The Forum, Rome, Italy
credit: wikipedia.en

Every week on Monday, the WoW! community and our invited guests weigh in at the Watcher’s Forum, short takes on a major issue of the day, the culture, or daily living.  This week’s question: How would you solve the problem of North Korea?

Don Surber: I have no idea. Hope Trump does.

Rob Miller: I’ve been thinking this one over for awhile. Patrick O’Hannigan was kind enough to refer me to an Austin Bay article  on the subject, which as it happens I’d read. One of things the article reiterated it that in this situation, “there are no good options.”

True enough, but there but there are indeed better and worse ones. The worst of them is to do nothing.

Some facts stick out. Obviously both President Trump and the Chinese were operating under a false premise. The president assumed that the chemistry between himself and President Xi was better than it actually was, and that the Chinese were reasonable actors who could be counted on to help dismantle this threat.   The Chinese mistakenly think they’re still dealing with Bill Clinton, George W. Bush or especially, Barack Hussein Obama.  That assumption on their part is undoubtedly being aided by the disrespect shown President Trump by the media and various Democrat politicians. In China, a leader allowing  this kind of thing would be the result of a shocking loss of face and a prelude to losing power. The Chinese have never really understood many aspects of our society.

So the Chinese are saying North Korea isn’t their problem, and continuing to trade with them…in fact, trade has actually increased by almost 40%. Sanctions are mostly worthless because of the way China and America’s economies  are linked up. And negotiations with the Kims, as always, are an exercise in futility.

North Korea and Iran are both rogue nations close to having nuclear weapons. And if they have them, they will sell technology and perhaps even actual nukes to all sorts of bad actors, giving rise to global terrrorism on a scale which will dwarf what we see now.

Since China refuses to get involved, our options appear to be waiting around to see what happens (that worst option I mentioned)  or a well planned, well executed preemptive strike.  If I were President Trump, I would already have the plans drawn up for this and secured so that the New York Times, CNN or creatures of that ilk couldn’t commit treason by leaking them in Prime Time.  I’d want the strike to target the Yongbyon reactor and destroy it, along with several research centers and the Nork’s missile sites. I would also sink anything North Korea’s military  has that floats or flies as well as the bases they use, and target North Korea’s military bases that house its conventional army as well.

Without air cover, North Korea’s numerous but poorly equipped conventional army would be controllable, if they even invaded. Ground troops without air cover usually end up taking the dirt nap in modern war.  Taking out the Kims could be an added bonus, since totalitarian functionaries like army generals  are not known for taking action without orders from the top.

Civilian casualties would be unavoidable, but given how many lives would be saved, especially American lives, it’s unfortunately unavoidable. And there are benefits.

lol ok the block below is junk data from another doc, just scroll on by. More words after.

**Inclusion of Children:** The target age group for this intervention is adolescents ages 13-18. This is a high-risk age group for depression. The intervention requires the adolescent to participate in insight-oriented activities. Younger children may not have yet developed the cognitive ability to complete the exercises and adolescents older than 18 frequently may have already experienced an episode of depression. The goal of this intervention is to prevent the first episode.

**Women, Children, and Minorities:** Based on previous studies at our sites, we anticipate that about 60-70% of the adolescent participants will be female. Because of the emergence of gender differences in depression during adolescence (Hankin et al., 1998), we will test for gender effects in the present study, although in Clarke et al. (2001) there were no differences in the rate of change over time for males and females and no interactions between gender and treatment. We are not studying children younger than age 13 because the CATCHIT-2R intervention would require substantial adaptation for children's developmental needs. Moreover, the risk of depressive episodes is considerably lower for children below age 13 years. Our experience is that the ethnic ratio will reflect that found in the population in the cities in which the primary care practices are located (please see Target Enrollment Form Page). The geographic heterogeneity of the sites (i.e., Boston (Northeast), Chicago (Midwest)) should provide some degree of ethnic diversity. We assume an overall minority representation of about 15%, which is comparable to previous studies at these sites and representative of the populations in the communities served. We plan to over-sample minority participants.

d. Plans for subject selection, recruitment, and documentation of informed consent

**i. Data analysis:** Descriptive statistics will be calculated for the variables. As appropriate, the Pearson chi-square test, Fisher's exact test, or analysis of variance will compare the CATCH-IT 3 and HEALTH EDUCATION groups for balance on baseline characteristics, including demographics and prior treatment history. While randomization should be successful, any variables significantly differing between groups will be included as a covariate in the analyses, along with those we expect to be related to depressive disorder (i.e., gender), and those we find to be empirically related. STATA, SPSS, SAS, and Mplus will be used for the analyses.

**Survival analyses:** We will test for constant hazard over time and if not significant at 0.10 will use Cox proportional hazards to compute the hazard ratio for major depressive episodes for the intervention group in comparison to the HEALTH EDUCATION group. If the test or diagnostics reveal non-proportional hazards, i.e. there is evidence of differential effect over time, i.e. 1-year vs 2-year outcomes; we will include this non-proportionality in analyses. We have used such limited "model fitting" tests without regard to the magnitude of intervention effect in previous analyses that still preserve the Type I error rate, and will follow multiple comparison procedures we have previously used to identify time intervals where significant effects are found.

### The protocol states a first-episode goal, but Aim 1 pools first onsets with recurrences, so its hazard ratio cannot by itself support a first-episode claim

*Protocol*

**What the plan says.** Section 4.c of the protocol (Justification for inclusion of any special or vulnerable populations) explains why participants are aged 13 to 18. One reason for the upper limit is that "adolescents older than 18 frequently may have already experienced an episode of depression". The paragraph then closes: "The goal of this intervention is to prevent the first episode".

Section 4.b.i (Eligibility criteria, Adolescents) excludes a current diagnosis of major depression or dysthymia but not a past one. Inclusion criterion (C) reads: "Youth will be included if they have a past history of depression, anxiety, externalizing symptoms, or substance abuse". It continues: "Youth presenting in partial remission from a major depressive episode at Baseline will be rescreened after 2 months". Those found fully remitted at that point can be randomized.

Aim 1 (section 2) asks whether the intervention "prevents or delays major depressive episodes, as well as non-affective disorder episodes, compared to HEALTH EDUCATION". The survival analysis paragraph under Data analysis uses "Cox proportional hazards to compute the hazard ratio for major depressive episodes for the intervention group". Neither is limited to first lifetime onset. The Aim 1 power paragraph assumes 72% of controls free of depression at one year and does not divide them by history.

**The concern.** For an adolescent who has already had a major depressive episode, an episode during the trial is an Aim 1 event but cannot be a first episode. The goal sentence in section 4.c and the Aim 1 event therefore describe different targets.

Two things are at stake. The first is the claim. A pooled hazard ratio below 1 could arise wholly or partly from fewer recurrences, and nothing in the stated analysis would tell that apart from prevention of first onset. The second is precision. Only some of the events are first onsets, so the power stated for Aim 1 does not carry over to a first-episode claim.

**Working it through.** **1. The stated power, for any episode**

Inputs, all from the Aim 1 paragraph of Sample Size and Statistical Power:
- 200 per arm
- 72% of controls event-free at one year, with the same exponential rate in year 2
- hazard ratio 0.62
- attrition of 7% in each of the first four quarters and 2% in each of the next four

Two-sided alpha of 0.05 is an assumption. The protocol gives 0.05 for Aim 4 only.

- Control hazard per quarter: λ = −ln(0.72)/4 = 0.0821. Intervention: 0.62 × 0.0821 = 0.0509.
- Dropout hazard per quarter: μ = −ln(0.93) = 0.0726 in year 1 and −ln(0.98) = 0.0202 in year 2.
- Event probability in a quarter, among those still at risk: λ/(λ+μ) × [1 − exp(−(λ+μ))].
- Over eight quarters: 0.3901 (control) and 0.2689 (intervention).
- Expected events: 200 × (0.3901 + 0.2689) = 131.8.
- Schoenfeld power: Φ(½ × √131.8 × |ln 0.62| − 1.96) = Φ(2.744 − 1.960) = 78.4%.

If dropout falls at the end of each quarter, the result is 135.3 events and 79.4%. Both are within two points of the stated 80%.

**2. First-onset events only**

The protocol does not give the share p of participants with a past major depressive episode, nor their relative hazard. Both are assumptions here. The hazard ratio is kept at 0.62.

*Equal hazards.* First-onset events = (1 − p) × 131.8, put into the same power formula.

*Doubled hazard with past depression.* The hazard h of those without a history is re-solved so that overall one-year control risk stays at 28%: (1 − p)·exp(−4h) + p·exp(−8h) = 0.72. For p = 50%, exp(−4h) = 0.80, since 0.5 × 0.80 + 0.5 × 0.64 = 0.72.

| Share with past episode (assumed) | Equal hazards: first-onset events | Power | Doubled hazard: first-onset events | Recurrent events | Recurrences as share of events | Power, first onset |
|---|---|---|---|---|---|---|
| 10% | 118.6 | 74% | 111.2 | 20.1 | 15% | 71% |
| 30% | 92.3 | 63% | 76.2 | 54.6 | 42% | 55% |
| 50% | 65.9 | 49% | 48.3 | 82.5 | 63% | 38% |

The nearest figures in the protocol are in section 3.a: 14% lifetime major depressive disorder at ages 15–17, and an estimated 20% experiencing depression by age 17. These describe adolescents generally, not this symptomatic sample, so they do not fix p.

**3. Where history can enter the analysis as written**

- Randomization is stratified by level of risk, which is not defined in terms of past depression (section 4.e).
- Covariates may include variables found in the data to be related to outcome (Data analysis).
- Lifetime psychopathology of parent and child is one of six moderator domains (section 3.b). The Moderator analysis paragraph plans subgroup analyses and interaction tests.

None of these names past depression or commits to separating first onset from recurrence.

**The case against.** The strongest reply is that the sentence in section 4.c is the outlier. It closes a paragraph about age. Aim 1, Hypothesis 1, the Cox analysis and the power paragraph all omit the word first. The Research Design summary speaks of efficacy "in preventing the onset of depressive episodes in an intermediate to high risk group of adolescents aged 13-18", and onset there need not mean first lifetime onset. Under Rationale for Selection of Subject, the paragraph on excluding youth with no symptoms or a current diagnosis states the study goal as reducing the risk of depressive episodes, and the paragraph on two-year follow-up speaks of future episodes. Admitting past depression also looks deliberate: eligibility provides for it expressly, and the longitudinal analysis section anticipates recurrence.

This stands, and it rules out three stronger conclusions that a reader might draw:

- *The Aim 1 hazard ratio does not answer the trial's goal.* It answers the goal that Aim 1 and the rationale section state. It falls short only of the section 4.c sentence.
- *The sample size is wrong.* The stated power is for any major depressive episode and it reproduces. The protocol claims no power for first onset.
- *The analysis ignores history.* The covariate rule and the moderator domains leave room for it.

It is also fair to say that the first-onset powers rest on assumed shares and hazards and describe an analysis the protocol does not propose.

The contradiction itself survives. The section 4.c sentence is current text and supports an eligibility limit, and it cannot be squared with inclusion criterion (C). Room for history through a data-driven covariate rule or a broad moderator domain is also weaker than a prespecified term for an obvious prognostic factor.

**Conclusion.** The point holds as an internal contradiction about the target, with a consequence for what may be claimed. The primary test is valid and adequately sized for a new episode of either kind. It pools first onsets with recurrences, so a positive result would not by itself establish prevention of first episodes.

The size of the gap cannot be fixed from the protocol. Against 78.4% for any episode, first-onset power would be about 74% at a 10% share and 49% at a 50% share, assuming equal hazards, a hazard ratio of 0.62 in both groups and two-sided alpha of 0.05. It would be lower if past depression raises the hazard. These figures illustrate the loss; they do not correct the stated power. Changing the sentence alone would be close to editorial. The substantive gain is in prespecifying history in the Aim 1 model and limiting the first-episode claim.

Our relationship with China could change for the better as long as the Chinese were reassured that their ‘near abroad’ was not going to be militarily invaded. China really isn’t prepared for a war, especially against the U.S, which would involve their chief trading partner and a major strain on their economy. A closely linked economy is a two edges sword that cuts both ways. And new respect for America and our president would ensue, not just in China but elsewhere.

I’m convinced we will eventually have to deal with Iran in a similar fashion, but that presents a somewhat different scenario that should be dealt with separately.

Mike McDaniel: Before getting into solutions, we need a bit of a history lesson. We are still at war with North Korea. In fact, the anniversary of the signing of the Armistice–July 27, 1953–will soon be here. North Korea formally announced it would not abide by the Armistice at least six times, beginning in 1994, and more recently, in 2013. And despite such high-level diplomacy as Madeline Albright watching traditional communist pageantry such as dancing children and marching troops, the Norks have continued to be deadly belligerent.

The North has routinely engaged in espionage, and hostile military exchanges, routinely shelling South Korean territory, kidnapping foreign nationals–including Americans–for ransom, torpedoed at least one South Korean ship, and a wide variety of other clear acts of war. A partial list of their depredations is long indeed.

The Hermit Kingdom brutally tortures its own people, incarcerating thousands in a vast gulag, and brainwashing the entire population to the extent they believe their rulers Gods, protecting them from the evils of the outside world. Those rulers and their lackeys, of course, live like kings while hundreds of thousands of their people starve, often being reduced to eating grass and tree bark. Due to malnutrition, North Koreans are substantially smaller in stature, and far less healthy, than South Koreans